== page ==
Greta Van Fleet opened with “Talk On The Street,” an explosive jam that immediately shocked the room awake and allowed Jake and Sam to flex their superstar skills on strings. Starry-eyed Josh stood calm and collected at center-stage, half-slouching but barely moving as he reached deep into his throat to release roaring high notes. His lax choreography persisted throughout “Black Smoke Rising” and “Edge Of Darkness,” the former (a breakout smash) earning such an emphatic response from the audience that it became difficult to hear him. Josh then offered space for his brother, Jake, to explode on electric guitar.

Jake’s entire body sways with his guitar strums, the instrument seeming something like a natural extension of his body, so it was hardly unbelievable when he picked it up and played it behind his head. The stunt offered both further confirmation of the artist’s young-Hendrix status and a razor-sharp warning of his plans to be the band’s central focal point during performances. His brother, Josh, current frontman, is already defending the position, honing his emcee skills by employing weak humor between songs. However, it’s worth betting on Jake to become the Julian Casablancas of this gang — that boy and his guitar are one in the same.

“This song is about peace, love and unity,” Josh announced with a chuckling grin as the band led into their softer tune, “Flower Power.” When not singing, his voice is dry and almost unrecognizable, but as the song takes flight he adopts a lazy, bluesy drawl: “She is a lady, comes from all around.” Mere moments later, with Danny Wagner climaxing on the drums, Josh instantaneously switches to his shocking nasal screech that’s by now made the band famous: “Heeeeeeey! It turns to night, fire light.” It’s a roar in eerie parallel with artists who peaked well-before his own lifetime. “Star shines in her eye / Make me feel like I’m aliiiiive!” It’s what everybody in the sold out crowd come out to hear for themselves.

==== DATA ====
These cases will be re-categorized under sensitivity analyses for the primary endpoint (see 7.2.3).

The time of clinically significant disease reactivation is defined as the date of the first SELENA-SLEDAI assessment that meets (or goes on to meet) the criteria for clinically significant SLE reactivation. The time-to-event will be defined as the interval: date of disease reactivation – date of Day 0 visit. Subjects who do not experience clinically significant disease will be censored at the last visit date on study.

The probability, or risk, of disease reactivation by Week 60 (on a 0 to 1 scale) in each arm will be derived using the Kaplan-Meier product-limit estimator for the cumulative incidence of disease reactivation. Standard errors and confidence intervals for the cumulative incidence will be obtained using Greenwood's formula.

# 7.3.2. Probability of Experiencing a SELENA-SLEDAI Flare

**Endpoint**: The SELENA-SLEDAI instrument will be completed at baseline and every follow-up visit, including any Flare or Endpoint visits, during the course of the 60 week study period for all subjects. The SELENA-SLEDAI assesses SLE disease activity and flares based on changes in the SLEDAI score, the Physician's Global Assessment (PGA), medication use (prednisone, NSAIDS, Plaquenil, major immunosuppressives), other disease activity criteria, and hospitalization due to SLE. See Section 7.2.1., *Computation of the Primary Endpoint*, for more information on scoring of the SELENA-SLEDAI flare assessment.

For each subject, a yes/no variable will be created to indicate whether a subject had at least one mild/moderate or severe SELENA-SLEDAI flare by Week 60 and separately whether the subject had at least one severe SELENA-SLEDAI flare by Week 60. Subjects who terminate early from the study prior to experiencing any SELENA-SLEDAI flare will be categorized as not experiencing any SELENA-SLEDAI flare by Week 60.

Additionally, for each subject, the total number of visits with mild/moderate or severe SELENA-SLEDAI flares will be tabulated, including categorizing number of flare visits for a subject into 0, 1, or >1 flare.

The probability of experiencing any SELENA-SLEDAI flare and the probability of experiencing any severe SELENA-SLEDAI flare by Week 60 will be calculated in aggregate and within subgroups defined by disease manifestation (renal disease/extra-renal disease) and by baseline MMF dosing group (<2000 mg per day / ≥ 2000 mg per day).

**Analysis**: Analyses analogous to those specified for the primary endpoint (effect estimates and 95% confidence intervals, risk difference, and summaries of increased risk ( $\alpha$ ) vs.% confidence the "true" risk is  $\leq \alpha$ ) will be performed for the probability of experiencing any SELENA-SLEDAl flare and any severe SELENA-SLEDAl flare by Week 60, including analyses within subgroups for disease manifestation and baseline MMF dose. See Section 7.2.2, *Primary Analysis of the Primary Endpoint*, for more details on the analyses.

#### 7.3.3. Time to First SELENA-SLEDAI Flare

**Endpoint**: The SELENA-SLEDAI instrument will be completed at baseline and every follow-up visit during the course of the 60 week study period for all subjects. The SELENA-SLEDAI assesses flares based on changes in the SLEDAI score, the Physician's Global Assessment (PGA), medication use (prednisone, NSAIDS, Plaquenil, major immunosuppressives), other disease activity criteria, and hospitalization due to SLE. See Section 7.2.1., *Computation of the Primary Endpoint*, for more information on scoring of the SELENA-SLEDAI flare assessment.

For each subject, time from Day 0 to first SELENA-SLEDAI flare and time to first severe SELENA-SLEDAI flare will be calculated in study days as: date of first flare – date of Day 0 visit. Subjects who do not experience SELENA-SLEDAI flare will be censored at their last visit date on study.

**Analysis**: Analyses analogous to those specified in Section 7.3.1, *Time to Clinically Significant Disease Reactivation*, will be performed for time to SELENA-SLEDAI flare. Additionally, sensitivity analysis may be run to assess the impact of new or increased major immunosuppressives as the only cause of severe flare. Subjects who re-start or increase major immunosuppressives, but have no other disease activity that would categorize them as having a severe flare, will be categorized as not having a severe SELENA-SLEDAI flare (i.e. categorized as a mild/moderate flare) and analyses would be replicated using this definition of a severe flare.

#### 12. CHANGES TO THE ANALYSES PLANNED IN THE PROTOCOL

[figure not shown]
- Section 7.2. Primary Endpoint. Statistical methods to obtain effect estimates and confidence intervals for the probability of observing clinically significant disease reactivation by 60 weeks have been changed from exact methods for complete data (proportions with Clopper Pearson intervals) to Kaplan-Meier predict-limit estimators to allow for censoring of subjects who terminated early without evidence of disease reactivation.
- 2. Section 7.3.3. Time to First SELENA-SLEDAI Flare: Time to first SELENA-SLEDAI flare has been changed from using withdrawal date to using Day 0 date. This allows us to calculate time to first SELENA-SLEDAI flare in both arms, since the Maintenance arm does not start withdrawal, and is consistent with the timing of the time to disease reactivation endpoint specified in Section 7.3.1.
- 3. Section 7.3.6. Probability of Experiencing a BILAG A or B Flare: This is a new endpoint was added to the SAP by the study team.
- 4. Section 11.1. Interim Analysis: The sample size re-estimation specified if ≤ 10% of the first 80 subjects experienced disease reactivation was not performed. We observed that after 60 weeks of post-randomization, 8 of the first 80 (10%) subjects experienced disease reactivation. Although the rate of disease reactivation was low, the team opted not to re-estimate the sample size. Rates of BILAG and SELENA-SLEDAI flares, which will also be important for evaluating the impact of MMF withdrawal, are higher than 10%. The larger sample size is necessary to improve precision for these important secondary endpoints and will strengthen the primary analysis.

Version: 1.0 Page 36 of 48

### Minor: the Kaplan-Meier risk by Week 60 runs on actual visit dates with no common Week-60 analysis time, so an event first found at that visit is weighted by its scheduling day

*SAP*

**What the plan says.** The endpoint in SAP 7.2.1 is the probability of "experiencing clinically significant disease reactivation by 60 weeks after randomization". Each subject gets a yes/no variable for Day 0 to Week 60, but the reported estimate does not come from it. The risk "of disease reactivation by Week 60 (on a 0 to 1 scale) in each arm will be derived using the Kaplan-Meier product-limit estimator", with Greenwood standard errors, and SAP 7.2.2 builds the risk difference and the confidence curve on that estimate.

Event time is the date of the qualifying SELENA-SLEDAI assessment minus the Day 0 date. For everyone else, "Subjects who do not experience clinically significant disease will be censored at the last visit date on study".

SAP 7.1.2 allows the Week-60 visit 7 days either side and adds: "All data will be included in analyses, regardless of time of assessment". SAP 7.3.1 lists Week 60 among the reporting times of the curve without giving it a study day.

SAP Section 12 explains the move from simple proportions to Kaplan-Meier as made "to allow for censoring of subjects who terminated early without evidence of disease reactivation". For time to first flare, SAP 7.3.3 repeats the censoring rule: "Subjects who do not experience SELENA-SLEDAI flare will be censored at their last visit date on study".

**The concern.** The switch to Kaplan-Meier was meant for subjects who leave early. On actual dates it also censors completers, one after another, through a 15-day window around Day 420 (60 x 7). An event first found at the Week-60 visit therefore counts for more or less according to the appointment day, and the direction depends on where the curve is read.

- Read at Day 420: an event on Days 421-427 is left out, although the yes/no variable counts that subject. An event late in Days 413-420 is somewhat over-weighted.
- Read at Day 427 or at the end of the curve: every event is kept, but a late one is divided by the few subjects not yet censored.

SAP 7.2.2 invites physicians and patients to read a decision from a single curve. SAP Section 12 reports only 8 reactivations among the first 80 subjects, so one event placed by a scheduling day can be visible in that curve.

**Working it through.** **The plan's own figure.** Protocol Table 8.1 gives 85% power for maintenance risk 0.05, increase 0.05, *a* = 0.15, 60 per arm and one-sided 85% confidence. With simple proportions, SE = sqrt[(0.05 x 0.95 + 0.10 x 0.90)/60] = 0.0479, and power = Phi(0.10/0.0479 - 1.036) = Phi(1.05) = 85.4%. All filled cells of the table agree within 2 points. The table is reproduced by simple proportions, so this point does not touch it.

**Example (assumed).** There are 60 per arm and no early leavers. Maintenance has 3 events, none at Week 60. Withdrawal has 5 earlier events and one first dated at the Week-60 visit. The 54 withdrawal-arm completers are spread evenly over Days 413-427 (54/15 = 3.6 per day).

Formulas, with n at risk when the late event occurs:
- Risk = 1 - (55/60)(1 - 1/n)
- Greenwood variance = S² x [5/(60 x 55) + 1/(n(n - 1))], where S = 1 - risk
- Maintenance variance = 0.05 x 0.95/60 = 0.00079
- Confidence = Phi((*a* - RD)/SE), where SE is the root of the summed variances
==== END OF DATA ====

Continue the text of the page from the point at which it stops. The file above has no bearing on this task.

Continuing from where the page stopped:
Greta Van Fleet’s setlist also included a series of unreleased originals that have become staples of their recent performances, such as the extra crunchy “Mountain Of The Sun,” the mellowed-out ballad “You’re The One” and the eruptively rockin’ “Lover, Leaver (Taker, Believer).” Upon their completion of the latter, the band departed from the stage to prepare for an encore, their brief absence earning a mass beg for more, the audience’s chanting “Greta! Greta!”

The band saved fan favorites “Highway Tune” and “Safari Song” for last, so when they returned onstage, it was truly to reach for the night’s maximal energy level. Josh hit vocal peaks on the latter song’s introductory screams and, with their parents in the crowd, his twin brothers continued to shine by his side. At the drums, Wagner played them out in appropriately epic fashion.

The show concluded, and all 500 attendees surely set out to tell their friends about the band they’d just seen — a band that sounds “exactly like Led Zeppelin” and is “totally about to blow up.” So goes the story of Greta Van Fleet. At least for now.

Editors Note: A previous version of this article mistakenly identified Jake and Sam Kiszka as twins. Jake and Josh are twins, and Sam is their younger brother. The previous version also incorrectly stated the band’s November EP, From The Fires, consisted half of covers. There are only two covers: of Sam Cooke’s “A Change Is Gonna Come,” and Fairport Convention’s “Meet on the Ledge.”